Celtics shouldn't fear anyone, so bring on the Sixers or Heat in Round 1

Celtics shouldn't fear anyone, so bring on the Sixers or Heat in Round 1 originally appeared on NBC Sports Boston

There's a good chance the Celtics will face either the Sixers or Heat in the first round of the 2024 NBA playoffs. To which I say: bring it.

Playoff Jimmy? Bring it. A healthy Joel Embiid? Bring it. All-Stars Bam Adebayo and Tyrese Maxey? Bring it and bring it.

After winning 64 games and running away with the NBA's best record, the Celtics shouldn't fear anyone in the first round. They should in fact welcome the challenge of either the defending conference champs or the reigning MVP.

Only a loser franchise would "hope" for the easier matchup of Chicago or Atlanta. The Celtics are out to make history, and they might as well get tested immediately. If they're not good enough to beat the last play-in team, they were never going to hang Banner 18. The Heat proved that last year.

Times have changed and this Celtics team is too good to care who it draws. If anything, the Heat and Sixers should be playing like hell on Wednesday night to avoid the Celtics, since the winner gets a more winnable matchup vs. the Knicks.

We baby the Celtics like they must follow the easiest path possible to the Finals, but since when is that any fun, or even beneficial? Only two years ago, the C's won four of their last five to claim the No. 2 seed and a supposedly scary matchup against the Nets. Some argued it would be better to finish third and surrender homecourt advantage in the conference semifinals than face Kevin Durant and Co. right away.

The Celtics took the challenge head-on and ended up with their easiest series of the postseason, sweeping the overmatched Nets after winning Game 1 at the buzzer. They needed seven games to dispatch the Bucks at home and Heat on the road before falling to the Warriors in the Finals, but the foundation for that run was laid at the feet of Kyrie Irving and friends.

This team is better than that one and shouldn't fear anyone. The Celtics boast the most complete offense in the league, with Kristaps Porzingis arriving to diversify their attack from the high post, Jrue Holiday and Derrick White bringing no-nonsense toughness and shooting to the backcourt, and Jayson Tatum and Jaylen Brown continuing to play like All-NBA superstars. Add Al Horford's experience and Payton Pritchard's emergence as a legit bench weapon, and the Celtics aren't just a little better than everyone in the East they won by 14 bleeping games, they're miles better.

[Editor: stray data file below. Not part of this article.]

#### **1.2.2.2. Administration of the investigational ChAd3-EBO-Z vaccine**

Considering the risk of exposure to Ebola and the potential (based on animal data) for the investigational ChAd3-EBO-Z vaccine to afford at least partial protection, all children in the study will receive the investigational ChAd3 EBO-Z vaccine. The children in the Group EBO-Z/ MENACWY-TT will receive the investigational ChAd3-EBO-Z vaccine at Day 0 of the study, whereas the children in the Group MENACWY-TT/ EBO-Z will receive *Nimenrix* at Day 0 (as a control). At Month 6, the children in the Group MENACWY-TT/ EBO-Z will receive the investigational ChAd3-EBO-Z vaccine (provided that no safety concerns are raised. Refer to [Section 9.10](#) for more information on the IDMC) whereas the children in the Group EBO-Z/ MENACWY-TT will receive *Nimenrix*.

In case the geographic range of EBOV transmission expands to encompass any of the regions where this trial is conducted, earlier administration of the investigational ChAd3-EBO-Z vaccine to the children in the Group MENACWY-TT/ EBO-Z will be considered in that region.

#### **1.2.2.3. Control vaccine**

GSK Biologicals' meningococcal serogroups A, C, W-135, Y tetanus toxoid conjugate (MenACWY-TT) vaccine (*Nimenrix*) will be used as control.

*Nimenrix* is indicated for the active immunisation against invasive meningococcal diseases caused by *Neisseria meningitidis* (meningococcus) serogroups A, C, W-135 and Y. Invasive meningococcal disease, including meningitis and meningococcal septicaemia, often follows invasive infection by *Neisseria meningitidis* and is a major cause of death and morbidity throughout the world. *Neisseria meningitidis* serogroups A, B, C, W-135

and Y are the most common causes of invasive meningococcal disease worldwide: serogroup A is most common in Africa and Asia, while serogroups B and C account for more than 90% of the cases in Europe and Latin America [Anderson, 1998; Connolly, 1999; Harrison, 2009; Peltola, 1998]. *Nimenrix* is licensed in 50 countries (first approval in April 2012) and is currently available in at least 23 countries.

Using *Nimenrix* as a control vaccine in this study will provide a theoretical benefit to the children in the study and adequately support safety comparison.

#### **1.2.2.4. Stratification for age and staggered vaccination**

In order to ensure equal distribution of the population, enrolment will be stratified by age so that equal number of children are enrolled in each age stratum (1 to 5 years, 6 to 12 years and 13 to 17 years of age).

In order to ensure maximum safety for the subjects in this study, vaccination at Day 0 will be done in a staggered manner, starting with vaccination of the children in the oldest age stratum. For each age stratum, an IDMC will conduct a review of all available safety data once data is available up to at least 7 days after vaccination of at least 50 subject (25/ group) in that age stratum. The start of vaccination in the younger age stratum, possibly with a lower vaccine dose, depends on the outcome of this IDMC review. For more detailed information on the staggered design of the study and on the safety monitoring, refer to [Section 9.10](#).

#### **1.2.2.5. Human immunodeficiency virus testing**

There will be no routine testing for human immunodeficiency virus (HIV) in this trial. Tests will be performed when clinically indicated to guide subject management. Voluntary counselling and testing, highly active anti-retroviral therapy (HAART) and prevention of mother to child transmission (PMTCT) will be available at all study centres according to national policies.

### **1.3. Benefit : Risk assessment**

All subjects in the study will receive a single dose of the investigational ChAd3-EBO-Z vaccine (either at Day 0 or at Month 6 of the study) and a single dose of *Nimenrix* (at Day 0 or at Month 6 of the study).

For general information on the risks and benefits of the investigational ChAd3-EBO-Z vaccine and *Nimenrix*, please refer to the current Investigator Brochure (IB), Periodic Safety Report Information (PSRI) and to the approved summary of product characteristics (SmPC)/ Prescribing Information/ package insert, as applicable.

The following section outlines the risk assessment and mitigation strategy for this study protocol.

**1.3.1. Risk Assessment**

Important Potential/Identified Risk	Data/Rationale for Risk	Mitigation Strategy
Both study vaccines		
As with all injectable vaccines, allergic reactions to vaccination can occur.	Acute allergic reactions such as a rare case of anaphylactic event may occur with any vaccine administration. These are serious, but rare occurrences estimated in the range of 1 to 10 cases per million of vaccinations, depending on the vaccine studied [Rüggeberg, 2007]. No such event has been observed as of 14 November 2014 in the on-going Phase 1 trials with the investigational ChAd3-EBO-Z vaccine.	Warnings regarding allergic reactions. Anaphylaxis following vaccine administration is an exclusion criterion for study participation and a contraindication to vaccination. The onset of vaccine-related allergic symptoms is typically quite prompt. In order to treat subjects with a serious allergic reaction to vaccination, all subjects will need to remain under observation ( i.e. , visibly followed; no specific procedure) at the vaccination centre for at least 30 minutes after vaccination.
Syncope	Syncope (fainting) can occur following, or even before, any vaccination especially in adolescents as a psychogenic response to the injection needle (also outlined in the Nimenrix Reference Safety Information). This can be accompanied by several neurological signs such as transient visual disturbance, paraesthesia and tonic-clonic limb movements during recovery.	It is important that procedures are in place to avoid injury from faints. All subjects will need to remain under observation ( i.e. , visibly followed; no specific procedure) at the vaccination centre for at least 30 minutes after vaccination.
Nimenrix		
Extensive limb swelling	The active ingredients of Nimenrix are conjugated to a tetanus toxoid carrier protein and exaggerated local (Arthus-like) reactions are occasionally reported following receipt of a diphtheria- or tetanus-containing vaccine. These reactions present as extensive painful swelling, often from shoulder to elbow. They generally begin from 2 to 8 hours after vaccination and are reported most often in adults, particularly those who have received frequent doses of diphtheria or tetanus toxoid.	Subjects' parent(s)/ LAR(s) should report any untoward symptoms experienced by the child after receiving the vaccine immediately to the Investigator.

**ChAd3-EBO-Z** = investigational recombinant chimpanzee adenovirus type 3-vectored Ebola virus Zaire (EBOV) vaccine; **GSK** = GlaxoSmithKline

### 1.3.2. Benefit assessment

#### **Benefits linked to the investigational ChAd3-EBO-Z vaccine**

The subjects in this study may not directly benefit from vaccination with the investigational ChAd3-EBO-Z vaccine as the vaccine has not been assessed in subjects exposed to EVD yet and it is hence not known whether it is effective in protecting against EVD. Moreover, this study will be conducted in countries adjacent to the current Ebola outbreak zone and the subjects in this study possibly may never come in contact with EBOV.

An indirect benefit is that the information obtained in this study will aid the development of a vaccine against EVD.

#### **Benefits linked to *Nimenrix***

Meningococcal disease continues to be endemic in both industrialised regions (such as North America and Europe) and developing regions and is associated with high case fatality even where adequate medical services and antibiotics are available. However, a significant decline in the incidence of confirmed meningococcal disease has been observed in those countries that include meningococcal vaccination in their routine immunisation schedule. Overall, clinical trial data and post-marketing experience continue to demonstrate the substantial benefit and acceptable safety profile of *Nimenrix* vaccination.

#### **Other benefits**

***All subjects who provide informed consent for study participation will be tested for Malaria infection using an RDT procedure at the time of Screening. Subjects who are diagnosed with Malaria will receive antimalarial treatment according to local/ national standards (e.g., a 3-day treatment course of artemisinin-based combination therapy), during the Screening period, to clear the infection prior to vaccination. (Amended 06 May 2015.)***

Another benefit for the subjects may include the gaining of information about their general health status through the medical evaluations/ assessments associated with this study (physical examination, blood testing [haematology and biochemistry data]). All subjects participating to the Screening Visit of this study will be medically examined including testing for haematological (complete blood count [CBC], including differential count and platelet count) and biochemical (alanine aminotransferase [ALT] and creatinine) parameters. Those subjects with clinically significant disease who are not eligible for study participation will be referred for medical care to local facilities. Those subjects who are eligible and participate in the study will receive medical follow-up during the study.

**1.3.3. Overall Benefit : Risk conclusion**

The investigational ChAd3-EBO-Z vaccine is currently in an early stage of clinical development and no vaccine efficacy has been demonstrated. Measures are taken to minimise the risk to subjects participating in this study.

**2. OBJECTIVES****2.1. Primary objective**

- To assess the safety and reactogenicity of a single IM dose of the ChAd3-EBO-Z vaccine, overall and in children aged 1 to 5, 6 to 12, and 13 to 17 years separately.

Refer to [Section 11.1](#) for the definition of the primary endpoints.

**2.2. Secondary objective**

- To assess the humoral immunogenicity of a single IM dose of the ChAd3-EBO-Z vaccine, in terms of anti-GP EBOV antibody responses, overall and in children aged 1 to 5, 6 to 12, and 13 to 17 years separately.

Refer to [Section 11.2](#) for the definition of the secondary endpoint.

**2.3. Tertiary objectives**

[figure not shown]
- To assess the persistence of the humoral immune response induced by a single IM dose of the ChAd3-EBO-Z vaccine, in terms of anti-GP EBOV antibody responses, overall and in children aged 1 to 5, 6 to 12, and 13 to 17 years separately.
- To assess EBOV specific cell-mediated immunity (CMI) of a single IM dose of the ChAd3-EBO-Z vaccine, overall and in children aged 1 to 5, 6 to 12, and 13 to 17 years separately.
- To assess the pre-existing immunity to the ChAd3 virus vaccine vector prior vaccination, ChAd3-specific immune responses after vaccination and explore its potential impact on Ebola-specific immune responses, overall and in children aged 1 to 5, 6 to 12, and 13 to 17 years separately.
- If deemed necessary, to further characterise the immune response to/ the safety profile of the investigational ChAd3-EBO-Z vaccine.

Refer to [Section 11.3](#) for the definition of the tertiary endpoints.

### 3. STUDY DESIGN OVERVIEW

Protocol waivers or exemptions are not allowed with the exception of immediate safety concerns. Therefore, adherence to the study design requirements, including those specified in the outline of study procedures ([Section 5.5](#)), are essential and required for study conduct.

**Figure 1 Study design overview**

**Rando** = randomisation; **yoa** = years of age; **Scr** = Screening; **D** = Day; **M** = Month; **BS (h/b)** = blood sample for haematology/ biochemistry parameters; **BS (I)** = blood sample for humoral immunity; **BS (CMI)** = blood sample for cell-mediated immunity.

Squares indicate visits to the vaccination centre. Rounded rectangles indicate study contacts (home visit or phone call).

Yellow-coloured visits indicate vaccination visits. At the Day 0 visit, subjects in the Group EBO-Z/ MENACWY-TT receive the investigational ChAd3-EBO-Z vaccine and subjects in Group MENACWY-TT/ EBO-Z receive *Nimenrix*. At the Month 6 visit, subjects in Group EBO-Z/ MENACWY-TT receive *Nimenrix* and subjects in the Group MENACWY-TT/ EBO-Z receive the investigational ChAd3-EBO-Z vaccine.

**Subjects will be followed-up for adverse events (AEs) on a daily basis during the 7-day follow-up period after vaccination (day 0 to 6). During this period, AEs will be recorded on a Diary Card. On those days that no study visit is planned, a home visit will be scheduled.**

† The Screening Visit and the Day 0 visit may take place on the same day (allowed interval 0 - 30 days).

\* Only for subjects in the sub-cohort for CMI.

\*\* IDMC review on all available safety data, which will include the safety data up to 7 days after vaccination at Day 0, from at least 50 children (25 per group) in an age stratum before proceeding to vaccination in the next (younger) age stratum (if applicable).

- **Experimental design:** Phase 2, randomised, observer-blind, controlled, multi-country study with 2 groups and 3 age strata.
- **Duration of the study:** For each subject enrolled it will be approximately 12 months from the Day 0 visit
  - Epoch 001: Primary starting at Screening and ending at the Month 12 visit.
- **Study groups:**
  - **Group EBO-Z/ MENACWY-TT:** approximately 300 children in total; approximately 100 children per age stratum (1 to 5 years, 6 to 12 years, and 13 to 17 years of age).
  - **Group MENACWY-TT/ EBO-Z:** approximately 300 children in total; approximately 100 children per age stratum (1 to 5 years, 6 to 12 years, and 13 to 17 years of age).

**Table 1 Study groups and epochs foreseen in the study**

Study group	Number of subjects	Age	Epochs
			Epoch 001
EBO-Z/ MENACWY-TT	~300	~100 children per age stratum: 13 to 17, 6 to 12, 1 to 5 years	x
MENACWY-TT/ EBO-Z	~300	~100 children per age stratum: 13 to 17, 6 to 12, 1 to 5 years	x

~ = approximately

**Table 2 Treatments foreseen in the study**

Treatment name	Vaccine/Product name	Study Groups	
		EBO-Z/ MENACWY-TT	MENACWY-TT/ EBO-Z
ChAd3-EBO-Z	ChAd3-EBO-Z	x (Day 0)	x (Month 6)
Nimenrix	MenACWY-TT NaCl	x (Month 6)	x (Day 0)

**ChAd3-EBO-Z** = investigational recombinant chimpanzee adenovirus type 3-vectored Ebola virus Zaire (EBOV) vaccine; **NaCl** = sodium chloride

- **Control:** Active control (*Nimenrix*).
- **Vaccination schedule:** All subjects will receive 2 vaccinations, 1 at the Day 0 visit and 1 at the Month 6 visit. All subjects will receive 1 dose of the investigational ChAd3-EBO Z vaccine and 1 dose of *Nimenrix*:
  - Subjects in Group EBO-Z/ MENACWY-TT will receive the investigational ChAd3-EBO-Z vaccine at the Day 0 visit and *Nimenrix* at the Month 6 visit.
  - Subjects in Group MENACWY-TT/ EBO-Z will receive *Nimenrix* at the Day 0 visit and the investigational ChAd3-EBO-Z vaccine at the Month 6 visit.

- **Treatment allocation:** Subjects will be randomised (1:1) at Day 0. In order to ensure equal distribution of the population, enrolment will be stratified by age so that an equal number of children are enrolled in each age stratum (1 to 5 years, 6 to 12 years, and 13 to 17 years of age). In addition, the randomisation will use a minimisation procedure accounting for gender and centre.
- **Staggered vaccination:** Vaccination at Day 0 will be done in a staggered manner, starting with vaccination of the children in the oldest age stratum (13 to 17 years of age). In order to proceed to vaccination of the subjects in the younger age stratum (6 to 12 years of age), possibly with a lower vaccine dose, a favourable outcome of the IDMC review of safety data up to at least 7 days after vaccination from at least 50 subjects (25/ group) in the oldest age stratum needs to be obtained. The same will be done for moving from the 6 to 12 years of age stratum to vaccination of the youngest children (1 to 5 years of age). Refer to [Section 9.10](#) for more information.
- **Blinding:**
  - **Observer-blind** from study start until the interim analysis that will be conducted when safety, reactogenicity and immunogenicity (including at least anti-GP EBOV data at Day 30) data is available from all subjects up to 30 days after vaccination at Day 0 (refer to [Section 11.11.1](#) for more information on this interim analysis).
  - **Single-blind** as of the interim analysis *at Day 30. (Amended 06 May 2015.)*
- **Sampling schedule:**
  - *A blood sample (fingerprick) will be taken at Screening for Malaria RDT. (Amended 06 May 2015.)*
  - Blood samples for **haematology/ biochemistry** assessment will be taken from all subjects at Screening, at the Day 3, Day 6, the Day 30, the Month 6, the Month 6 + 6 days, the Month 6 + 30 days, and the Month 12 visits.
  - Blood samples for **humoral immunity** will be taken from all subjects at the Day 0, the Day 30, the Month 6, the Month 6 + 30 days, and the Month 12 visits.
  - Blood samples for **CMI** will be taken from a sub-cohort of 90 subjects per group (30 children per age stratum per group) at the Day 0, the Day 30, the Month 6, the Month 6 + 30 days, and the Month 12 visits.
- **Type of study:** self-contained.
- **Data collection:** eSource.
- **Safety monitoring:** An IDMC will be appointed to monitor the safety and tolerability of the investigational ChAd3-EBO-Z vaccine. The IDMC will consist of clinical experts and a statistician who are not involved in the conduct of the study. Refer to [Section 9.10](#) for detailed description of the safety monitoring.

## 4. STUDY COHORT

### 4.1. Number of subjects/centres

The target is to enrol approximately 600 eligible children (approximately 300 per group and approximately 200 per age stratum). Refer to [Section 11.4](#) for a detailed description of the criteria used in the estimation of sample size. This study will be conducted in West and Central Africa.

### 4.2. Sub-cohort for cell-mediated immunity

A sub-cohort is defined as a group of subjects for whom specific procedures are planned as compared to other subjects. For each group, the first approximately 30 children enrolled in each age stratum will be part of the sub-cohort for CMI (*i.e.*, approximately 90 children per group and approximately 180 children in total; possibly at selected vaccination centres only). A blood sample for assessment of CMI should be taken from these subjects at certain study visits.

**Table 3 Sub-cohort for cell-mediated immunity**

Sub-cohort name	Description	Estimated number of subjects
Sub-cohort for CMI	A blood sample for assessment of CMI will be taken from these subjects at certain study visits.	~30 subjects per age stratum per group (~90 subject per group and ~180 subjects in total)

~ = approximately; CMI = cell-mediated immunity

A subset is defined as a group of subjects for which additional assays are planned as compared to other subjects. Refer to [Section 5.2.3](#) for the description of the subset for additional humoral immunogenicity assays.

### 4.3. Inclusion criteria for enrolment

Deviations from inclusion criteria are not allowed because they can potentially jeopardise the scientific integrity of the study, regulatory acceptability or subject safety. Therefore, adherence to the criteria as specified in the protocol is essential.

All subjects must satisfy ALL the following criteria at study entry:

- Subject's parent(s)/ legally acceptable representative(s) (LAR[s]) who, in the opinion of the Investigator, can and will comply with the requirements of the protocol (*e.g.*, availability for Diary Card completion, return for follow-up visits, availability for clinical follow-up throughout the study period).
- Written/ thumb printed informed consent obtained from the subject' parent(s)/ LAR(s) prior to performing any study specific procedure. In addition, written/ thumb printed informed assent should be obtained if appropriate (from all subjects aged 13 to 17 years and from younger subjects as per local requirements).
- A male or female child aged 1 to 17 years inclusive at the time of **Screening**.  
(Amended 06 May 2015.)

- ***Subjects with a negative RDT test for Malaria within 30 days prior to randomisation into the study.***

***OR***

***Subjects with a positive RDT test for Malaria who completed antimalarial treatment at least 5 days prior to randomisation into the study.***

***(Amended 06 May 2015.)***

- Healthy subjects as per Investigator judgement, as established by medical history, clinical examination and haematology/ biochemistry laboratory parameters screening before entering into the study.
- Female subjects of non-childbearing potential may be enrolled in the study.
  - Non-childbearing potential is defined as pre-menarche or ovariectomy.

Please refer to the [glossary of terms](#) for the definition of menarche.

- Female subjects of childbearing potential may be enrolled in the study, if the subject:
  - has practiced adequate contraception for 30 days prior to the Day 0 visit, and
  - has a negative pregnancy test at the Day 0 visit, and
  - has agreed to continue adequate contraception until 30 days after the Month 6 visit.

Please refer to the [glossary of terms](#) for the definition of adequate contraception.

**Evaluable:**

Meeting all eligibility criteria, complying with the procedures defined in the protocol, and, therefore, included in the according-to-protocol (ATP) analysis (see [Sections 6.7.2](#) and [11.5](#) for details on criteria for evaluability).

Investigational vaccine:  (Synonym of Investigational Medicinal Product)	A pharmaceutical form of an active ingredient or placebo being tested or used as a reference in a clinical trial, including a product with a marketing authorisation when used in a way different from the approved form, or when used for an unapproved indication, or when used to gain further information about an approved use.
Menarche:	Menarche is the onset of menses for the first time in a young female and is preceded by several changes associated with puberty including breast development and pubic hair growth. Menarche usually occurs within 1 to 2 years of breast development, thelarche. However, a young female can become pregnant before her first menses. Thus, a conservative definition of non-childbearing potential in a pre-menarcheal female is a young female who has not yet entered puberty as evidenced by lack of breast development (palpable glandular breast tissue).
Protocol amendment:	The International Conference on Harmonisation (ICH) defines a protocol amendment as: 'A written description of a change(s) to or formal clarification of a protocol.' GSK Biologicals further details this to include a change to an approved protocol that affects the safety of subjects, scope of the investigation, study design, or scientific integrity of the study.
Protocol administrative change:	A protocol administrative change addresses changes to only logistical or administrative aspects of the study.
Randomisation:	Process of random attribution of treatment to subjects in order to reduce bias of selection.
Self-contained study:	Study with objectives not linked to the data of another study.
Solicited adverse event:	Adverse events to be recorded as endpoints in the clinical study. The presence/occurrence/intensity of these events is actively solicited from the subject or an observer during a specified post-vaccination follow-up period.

That certainly includes the Heat and Sixers. Miami should never be taken for granted, especially with All-Star Jimmy Butler and head coach Erik Spoelstra a formidable postseason duo. But the Kings just showed the Warriors what happens when a younger, hungrier team faces the fading former finalists, and the Celtics should similarly handle the Heat, whom they swept this season, including a 33-point blowout in January.

There's no objective reason for trepidation except history, especially after Brad Stevens upgraded the roster so significantly. The swap of the mercurial Marcus Smart for the more grounded Holiday might swing the series alone.

The same goes for Philly, even with Embiid. Had the star center not missed half the season, the Sixers would easily be a top-four seed. The fact that they haven't lost since Embiid returned two weeks ago shows how dangerous they can be. But even at full health, Embiid has never beaten the Celtics in three postseason tries, including last year's choke job, when the Sixers blew a 3-2 lead with the series returning to Philadelphia.

The Celtics have always had an answer for Embiid, even when their roster wasn't as talented as this one. He has more 15-point playoff games vs. the Celtics (3) than 35-pointers (0). Philly's a good team, but the Celtics are deeper and better.

So don't freak out over the eighth seed.  There will be challenges this postseason, especially if former MVP Giannis Antetokounmpo gets healthy for the Bucks. At least four teams out West could win it all, too, from the reigning champion Nuggets to the experienced Clippers to the upstart Thunder and Wolves.

Those are long-term problems. In the short term, either Miami or Philly will lose on Wednesday and face the winner of Atlanta-Chicago for the right to get housed by the Celtics. Don't let the disinterested finish or occasional struggles late in games fool you. The Celtics are the class of the East, and it doesn't matter who comes to Boston for Game 1 on Saturday.

So bring it.

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